John Paul

From New York to Nairobi, the Parallel Problems of Poor People

In his broad analysis of business and the BOP, The Fortune at the Bottom of the Pyramid, C.K Prahalad points out that being poor is expensive. With a lack of products and services tailored to fit their needs and incomes, they languish in exploitative informal markets that often prevent them from escaping the cycle of poverty.

According to an article in Progress magazine, poor people in developed countries have the same problem:

“In the US, the Brookings Institution has just published a report on working families in Philadelphia. It shows that the poor pay more for everyday goods and services – more than better-off families pay for exactly the same products. The same thing is happening in the UK. (Poor people) cannot access mainstream financial products such as bank accounts and end up paying more for cashing cheques and paying bills. With mainstream credit unavailable or inappropriate, over 2 million people took out a home credit loan in the last 12 months, with average APR rates of 177 per cent.”

Financial education, strengthening of Community Development Finance Institutions, and new products such as ’basic bank accounts’ are proposed the fill this gap. Similar initiatives have been tackling poverty in developing countries with variable levels of success. To me, this seems like one more opportunity for lessons learned in ’the South’ to be transferred to ’the North’, and vice-versa.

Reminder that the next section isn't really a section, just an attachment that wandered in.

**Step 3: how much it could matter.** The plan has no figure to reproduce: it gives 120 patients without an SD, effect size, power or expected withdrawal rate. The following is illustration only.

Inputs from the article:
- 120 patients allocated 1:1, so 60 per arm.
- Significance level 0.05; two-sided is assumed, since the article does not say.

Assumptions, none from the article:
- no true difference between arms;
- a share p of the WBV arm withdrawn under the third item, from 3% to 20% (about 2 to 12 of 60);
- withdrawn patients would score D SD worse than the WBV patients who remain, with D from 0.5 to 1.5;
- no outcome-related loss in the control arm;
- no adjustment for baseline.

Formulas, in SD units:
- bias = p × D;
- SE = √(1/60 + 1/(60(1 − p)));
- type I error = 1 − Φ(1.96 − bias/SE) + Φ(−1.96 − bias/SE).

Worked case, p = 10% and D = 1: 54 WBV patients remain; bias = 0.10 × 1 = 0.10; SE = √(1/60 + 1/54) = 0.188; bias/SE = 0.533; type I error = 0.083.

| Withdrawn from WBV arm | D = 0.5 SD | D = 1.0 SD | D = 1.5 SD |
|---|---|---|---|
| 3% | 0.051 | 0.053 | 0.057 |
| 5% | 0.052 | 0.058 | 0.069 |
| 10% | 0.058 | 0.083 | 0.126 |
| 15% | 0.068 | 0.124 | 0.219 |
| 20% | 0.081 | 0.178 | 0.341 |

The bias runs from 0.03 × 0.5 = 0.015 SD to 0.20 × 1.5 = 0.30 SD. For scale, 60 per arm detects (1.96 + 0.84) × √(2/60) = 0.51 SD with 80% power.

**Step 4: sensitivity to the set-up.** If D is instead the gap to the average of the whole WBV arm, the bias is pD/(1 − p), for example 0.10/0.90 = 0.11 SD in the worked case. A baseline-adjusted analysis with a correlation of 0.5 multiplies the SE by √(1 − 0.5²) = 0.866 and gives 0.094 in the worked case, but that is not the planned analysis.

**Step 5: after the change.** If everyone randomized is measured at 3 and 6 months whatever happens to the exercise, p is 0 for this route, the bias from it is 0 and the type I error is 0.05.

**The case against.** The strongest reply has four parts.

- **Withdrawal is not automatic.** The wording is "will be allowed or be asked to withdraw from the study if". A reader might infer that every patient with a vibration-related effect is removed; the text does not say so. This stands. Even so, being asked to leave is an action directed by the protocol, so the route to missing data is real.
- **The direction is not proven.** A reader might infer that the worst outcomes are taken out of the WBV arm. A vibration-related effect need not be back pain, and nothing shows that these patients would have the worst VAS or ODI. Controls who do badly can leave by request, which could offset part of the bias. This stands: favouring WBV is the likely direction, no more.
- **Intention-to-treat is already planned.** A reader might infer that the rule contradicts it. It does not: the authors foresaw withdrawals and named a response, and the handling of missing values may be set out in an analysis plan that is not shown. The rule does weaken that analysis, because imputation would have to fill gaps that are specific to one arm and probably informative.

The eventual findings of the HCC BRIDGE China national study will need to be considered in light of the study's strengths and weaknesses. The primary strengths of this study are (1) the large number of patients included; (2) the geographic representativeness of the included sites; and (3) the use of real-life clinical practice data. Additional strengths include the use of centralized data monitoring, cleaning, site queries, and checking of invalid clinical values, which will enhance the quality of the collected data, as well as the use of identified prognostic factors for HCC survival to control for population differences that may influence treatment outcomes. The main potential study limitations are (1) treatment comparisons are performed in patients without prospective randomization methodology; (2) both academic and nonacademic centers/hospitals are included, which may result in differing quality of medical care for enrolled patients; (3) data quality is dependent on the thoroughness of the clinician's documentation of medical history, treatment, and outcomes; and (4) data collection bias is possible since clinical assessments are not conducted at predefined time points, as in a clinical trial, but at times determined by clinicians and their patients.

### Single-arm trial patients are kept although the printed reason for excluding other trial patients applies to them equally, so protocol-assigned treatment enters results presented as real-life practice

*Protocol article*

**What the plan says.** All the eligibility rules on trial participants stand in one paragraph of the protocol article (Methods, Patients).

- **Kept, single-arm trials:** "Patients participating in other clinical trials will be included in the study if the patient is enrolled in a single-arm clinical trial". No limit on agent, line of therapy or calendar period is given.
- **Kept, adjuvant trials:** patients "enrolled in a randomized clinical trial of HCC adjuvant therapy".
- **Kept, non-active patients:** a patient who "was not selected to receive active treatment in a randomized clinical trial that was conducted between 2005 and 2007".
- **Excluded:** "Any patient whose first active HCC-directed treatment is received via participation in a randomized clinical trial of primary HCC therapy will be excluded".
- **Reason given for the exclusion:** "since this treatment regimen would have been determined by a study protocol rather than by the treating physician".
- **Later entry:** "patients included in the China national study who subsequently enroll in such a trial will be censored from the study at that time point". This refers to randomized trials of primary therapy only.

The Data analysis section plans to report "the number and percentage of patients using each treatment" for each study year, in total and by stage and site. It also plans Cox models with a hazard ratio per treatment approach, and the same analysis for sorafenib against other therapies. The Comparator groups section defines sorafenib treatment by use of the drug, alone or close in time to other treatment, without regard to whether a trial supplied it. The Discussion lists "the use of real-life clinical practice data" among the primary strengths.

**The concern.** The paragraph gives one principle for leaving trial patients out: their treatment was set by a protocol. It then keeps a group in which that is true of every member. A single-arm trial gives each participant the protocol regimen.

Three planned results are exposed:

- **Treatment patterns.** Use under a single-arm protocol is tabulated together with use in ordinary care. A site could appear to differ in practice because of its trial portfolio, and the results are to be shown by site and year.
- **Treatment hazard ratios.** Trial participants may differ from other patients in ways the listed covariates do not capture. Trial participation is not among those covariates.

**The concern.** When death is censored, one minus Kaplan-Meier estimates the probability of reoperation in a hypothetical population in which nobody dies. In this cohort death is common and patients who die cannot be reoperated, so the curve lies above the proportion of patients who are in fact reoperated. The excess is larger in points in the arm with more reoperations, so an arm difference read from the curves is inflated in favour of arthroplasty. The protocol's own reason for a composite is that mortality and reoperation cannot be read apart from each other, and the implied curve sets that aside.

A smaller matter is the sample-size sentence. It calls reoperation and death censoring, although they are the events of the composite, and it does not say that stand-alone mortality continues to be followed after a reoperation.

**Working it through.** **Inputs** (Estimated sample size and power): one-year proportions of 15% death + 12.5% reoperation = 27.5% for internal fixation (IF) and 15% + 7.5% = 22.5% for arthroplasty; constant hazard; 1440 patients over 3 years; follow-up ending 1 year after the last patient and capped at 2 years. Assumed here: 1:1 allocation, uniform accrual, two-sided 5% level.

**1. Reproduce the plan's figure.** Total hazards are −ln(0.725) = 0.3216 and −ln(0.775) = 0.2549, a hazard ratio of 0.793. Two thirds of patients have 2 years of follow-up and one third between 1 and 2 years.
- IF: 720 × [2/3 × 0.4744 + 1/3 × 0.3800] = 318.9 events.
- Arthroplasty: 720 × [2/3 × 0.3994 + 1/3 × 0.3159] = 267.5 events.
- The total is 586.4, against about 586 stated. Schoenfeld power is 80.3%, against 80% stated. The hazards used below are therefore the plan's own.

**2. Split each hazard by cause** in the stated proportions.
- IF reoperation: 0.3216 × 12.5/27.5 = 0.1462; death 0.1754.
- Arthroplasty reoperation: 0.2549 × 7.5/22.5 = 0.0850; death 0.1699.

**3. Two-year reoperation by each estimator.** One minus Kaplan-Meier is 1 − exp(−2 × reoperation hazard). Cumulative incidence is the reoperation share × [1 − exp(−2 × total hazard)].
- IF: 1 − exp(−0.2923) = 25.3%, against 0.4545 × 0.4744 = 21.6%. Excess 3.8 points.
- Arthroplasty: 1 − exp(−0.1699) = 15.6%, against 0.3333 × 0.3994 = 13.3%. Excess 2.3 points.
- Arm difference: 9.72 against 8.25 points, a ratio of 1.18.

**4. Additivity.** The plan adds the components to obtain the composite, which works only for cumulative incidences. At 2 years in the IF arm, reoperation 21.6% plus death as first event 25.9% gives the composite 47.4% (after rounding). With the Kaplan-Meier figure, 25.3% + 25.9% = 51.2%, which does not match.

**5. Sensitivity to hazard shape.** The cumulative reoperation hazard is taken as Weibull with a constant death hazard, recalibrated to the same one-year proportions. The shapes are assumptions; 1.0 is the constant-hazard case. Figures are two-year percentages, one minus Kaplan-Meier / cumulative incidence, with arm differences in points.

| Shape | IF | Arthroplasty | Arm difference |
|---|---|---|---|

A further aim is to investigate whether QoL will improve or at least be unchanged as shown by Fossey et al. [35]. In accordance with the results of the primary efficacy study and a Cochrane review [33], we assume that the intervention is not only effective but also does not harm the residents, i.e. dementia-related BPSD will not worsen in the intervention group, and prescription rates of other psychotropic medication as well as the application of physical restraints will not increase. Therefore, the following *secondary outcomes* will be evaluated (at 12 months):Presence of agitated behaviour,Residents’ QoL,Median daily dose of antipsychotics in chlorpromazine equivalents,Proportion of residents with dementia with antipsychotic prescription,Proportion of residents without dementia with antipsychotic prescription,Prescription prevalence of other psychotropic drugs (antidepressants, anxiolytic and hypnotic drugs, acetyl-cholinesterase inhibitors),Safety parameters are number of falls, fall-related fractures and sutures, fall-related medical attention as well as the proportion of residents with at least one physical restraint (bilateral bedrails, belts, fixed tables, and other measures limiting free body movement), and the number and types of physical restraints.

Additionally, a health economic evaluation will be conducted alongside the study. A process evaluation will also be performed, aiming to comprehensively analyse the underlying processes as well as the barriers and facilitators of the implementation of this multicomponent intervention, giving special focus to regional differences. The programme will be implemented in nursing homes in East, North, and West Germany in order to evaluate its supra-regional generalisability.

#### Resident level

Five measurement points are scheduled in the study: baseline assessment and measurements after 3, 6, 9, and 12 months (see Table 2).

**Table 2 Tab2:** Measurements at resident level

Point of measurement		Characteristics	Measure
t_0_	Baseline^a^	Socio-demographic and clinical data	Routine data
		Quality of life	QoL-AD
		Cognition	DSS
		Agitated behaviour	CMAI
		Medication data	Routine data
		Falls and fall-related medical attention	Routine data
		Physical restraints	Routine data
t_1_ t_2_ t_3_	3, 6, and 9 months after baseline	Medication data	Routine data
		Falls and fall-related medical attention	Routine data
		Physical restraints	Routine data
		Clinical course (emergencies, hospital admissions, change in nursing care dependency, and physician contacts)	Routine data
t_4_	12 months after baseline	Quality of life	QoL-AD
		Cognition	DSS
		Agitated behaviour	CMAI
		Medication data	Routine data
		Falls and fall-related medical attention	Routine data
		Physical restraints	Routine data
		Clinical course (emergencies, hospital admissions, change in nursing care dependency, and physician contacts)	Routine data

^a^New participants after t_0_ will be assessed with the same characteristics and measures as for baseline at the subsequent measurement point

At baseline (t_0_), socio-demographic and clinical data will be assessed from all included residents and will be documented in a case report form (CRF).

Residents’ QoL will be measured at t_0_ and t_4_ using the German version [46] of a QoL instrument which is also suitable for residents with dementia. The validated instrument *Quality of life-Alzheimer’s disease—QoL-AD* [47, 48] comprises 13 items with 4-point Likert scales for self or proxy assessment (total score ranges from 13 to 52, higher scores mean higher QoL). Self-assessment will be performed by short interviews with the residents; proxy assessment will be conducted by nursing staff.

Reading this article reminded me of a discussion session I was a part of at the World Social Forum in Mumbia. Through a translator, a woman from the favelas in Brazil and a woman from South Central LA discovered that they faced a remarkably similar set of problems in their respective communities. Making this connection seemed to be the first vital step in demystifying the issues, in order to then work together to solve them.

The piece concludes with a set of recommendations for policy makers in developed countries: “We need to make these markets work for low-income people. Financial markets should be obliged to provide services and products that meet the needs of those on low-incomes. Labour markets need to function better, to equip them with the skills to access good-paying jobs. And investment markets need to recognise the assets and opportunities of deprived areas – which often have strategic locations and untapped demand.” All sound advice, whether applied to the poor in Philadelphia, or in the slums of Nairobi or Mumbai.